Creating Momentum at Nairobi Innovation Week

Last month Price Associates team member Dr. Evans Baiya travelled to Africa to present at Nairobi Innovation Week. In its second year, the event was well attended and full of innovation and inspiration. We sat down with Dr. Baiya to learn more. 

1. What is Nairobi Innovation Week?

Nairobi Innovation Week is the premier innovation event in East Africa. It is hosted by University of Nairobi, which is located in Kenya’s capital. University of Nairobi is the largest public university in the region. Innovation week was birthed as a way to showcase the many inventions from the University and how they impact society, industry, and academia. It is an annual event, which was first held in August 2015, and the second was held in August 2016. The third one will be held in March 2017.

2. How did you get involved?

I have been involved in the Nairobi Innovation Week since its conception in early 2015. My initial involvement was an official visit with the Deputy Vice Chancellor of Research, Prof Lucy Irungu, and her staff in early 2015 to discuss commercialization of research and return of investment for the university. During this meeting, she mentioned that she was spearheading an initiative to grow the innovation agenda at the university and beyond. They invited me to participate in the inaugural event.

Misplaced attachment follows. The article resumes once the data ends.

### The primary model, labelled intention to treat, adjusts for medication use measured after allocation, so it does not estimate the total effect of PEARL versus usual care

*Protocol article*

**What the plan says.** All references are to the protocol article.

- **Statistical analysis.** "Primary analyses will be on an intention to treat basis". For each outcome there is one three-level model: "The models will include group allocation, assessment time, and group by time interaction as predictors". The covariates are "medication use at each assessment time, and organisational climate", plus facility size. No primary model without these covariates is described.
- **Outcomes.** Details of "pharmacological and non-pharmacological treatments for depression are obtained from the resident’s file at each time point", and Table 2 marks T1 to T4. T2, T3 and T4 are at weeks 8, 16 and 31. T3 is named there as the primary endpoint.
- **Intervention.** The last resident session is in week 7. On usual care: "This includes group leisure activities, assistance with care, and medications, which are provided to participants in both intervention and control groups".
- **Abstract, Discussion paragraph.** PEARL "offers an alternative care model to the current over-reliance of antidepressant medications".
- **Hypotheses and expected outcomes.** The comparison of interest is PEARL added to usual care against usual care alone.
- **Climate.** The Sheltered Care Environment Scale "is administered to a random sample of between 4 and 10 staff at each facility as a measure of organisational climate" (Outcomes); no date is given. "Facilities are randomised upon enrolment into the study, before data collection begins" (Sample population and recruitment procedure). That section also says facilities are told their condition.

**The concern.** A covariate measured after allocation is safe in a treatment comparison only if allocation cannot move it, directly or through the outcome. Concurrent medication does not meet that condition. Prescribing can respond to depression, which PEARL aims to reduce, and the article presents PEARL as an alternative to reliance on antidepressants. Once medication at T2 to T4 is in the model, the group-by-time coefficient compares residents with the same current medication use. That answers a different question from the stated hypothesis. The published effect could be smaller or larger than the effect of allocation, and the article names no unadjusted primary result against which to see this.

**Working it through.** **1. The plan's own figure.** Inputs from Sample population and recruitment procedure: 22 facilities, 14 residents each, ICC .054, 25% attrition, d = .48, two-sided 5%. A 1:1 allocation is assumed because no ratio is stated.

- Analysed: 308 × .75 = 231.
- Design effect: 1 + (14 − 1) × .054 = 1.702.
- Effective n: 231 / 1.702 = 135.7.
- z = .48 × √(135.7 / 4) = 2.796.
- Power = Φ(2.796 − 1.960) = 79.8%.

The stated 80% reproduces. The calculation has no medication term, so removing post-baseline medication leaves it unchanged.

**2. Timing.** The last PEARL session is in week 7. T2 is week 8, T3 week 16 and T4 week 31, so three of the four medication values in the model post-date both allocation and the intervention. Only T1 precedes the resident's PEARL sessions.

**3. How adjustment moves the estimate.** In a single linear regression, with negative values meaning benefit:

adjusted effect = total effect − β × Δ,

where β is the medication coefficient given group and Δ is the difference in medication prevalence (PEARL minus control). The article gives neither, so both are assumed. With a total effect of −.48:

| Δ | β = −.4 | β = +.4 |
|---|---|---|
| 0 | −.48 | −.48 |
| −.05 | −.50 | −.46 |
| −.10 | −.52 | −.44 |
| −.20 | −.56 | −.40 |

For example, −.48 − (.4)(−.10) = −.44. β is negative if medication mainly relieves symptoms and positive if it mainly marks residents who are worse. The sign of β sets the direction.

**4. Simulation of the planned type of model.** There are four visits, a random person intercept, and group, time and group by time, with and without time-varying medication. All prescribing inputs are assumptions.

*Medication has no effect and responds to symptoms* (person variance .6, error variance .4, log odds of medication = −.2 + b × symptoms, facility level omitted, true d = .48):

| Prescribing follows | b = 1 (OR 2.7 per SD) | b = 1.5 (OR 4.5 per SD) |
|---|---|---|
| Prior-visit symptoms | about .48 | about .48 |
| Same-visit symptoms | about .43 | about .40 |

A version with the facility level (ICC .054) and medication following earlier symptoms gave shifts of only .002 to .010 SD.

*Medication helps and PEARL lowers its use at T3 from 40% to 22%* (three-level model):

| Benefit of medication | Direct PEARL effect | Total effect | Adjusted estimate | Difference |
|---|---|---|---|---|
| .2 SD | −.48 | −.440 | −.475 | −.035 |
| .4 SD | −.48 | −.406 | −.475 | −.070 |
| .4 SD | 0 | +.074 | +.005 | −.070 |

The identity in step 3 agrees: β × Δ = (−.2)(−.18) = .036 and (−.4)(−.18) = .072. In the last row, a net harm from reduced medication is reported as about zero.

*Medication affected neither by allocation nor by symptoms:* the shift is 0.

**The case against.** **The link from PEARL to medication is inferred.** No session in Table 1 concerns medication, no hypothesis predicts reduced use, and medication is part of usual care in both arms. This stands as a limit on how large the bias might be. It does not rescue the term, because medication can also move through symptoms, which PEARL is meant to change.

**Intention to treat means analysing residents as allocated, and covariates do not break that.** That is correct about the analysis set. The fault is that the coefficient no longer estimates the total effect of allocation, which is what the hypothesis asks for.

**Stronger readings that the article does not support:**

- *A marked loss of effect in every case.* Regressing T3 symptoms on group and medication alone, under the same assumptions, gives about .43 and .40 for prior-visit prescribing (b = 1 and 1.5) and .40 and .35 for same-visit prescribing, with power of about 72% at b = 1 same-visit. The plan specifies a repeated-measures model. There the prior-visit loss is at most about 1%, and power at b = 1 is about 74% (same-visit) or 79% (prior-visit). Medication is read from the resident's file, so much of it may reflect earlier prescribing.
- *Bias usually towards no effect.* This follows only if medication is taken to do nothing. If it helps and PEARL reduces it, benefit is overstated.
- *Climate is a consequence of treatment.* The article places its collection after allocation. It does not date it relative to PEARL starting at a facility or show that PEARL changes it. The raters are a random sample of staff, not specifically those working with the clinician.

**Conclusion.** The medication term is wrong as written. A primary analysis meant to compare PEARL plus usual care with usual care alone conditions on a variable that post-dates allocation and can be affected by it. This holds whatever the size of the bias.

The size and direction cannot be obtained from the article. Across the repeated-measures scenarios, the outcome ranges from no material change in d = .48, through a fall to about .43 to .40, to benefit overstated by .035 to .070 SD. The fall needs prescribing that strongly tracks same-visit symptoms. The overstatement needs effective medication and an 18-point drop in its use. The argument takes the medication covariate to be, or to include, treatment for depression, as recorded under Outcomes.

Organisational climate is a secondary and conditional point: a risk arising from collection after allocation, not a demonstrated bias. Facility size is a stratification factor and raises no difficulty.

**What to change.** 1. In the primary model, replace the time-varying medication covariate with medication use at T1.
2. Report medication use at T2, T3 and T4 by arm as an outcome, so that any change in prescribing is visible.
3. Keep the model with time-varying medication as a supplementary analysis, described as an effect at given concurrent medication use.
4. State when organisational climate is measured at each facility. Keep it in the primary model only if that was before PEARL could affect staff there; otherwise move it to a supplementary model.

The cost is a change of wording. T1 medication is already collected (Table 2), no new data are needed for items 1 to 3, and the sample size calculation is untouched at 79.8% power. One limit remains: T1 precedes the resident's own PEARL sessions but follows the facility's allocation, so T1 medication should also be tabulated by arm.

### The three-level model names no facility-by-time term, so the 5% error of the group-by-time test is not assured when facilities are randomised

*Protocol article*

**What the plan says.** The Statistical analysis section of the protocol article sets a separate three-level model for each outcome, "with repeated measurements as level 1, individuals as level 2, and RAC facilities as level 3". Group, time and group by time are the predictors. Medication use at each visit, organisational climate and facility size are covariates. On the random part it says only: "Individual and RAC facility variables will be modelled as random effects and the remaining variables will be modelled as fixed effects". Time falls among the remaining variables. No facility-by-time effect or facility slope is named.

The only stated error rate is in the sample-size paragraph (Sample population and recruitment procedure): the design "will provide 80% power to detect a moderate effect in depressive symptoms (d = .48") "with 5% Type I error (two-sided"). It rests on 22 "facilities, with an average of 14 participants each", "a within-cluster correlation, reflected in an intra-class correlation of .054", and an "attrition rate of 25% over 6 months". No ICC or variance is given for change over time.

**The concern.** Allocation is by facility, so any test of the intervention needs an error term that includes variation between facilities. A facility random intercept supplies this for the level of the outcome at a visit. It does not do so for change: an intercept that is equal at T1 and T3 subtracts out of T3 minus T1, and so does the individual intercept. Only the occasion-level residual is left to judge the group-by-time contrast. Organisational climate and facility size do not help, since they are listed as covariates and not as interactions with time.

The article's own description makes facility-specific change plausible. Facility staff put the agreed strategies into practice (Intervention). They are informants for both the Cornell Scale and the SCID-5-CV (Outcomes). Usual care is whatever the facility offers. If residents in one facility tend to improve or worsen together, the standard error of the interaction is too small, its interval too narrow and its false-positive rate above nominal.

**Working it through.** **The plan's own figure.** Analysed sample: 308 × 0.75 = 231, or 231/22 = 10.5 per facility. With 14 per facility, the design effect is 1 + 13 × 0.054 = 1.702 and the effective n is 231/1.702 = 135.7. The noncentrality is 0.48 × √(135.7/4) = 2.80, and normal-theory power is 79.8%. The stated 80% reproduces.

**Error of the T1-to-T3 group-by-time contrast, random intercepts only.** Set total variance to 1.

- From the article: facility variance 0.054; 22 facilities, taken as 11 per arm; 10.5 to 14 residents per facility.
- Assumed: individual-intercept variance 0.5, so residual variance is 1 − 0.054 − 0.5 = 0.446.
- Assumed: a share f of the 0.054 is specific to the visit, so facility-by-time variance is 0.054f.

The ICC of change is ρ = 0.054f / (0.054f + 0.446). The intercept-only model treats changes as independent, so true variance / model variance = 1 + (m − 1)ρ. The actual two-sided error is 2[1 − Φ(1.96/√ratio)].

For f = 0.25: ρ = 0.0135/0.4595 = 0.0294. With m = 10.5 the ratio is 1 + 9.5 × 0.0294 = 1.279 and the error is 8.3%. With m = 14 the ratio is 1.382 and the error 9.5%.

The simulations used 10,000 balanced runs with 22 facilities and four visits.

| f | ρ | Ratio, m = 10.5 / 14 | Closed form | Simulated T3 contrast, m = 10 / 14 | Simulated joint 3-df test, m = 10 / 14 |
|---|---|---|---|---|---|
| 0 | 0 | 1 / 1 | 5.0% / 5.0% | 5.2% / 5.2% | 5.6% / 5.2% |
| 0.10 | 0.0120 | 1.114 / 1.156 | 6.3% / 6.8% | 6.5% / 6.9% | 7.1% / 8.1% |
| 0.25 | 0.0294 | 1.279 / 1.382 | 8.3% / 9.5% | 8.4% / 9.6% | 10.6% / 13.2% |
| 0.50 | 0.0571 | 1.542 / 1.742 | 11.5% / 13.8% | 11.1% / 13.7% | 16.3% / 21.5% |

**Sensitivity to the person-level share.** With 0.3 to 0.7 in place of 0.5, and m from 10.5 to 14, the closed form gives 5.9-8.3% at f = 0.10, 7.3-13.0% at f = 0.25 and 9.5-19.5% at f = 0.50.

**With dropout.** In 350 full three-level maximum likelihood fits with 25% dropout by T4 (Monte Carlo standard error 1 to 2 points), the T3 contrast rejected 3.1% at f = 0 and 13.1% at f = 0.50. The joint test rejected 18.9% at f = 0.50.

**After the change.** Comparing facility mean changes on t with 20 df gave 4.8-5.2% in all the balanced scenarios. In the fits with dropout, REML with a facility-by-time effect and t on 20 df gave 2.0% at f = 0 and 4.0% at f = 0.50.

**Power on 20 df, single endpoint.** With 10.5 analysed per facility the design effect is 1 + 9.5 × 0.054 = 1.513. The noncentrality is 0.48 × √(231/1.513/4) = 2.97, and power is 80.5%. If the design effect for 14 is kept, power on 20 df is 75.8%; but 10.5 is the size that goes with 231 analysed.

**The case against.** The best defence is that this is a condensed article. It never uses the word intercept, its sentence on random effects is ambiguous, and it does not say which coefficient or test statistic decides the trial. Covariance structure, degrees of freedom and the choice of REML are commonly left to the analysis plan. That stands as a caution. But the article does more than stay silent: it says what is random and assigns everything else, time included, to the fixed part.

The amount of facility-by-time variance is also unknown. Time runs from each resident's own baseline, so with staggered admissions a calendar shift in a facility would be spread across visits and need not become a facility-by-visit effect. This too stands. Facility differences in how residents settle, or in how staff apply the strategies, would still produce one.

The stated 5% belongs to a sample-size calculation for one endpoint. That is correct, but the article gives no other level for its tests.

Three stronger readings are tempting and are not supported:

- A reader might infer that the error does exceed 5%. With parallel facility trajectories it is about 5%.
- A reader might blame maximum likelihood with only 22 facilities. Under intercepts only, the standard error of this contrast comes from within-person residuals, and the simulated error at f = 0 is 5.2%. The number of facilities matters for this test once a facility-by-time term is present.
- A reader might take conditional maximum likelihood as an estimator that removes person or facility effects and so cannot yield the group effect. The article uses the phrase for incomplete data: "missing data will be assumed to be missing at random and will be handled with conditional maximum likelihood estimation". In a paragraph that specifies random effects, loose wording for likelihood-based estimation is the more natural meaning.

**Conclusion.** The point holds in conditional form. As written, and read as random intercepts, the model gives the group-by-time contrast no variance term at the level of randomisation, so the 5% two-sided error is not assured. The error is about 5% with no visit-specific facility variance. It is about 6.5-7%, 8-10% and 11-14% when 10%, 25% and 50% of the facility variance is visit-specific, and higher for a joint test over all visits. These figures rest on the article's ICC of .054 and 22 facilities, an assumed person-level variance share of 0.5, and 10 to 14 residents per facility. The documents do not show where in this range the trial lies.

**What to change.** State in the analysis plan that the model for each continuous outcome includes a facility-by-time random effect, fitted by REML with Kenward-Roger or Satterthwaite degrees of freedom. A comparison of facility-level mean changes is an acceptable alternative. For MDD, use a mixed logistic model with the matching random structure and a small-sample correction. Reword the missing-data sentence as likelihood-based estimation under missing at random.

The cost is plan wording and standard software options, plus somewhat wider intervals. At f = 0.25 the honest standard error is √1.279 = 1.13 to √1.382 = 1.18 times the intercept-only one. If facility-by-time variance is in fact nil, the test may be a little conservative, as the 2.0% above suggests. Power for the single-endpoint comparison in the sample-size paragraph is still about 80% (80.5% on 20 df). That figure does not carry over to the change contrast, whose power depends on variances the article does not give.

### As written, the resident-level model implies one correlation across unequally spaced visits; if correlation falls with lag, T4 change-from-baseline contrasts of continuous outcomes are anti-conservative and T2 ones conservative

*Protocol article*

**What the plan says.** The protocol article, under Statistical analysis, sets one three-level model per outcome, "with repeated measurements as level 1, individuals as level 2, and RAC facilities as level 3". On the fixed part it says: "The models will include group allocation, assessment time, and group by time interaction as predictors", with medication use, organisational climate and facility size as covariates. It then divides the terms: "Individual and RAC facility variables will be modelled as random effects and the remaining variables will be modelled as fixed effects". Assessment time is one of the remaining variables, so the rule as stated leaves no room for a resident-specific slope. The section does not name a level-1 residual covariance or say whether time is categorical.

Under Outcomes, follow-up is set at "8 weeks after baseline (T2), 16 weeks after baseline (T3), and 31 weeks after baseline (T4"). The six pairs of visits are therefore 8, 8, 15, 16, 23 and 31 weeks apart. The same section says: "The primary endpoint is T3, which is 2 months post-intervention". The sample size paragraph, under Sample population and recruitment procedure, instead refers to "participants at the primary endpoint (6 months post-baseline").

During the 2015 event, I participated in nine panels including leading a very engaging panel on commercialization of research. This panel had innovation experts from the U.S., Israel, academia, government, entrepreneurs, and the technology industry. Based on the feedback, commercialization of research was identified as a foundational topic of the event.

3. What was your goal in attending and presenting this year?

There were two goals for attending the 2016 event: delivering the only 2-day preconference workshop on the commercialization of research; and creating momentum around the topic among academia, industry, government, international participants, and individual inventors. Commercialization of research is critical in creating innovation pipelines, which will eventually lead to solving critical local problems and impacting the society and the world positively.

4. What was your favorite part of the week?

During the Innovation Week, there are many activities going on: preconference workshops, special speaker breakfast forums, key government-university presentations, cross-university/high school innovation exhibitions, paper/poster sessions, innovation judging, panel discussions, media interviews, networking events, and more. There is always a surprise.

It is impossible to participate in or even attend most of them. Besides the workshop, this year I was only able to participate in the panel discussions, visit the innovation exhibitions, and do some media interviews.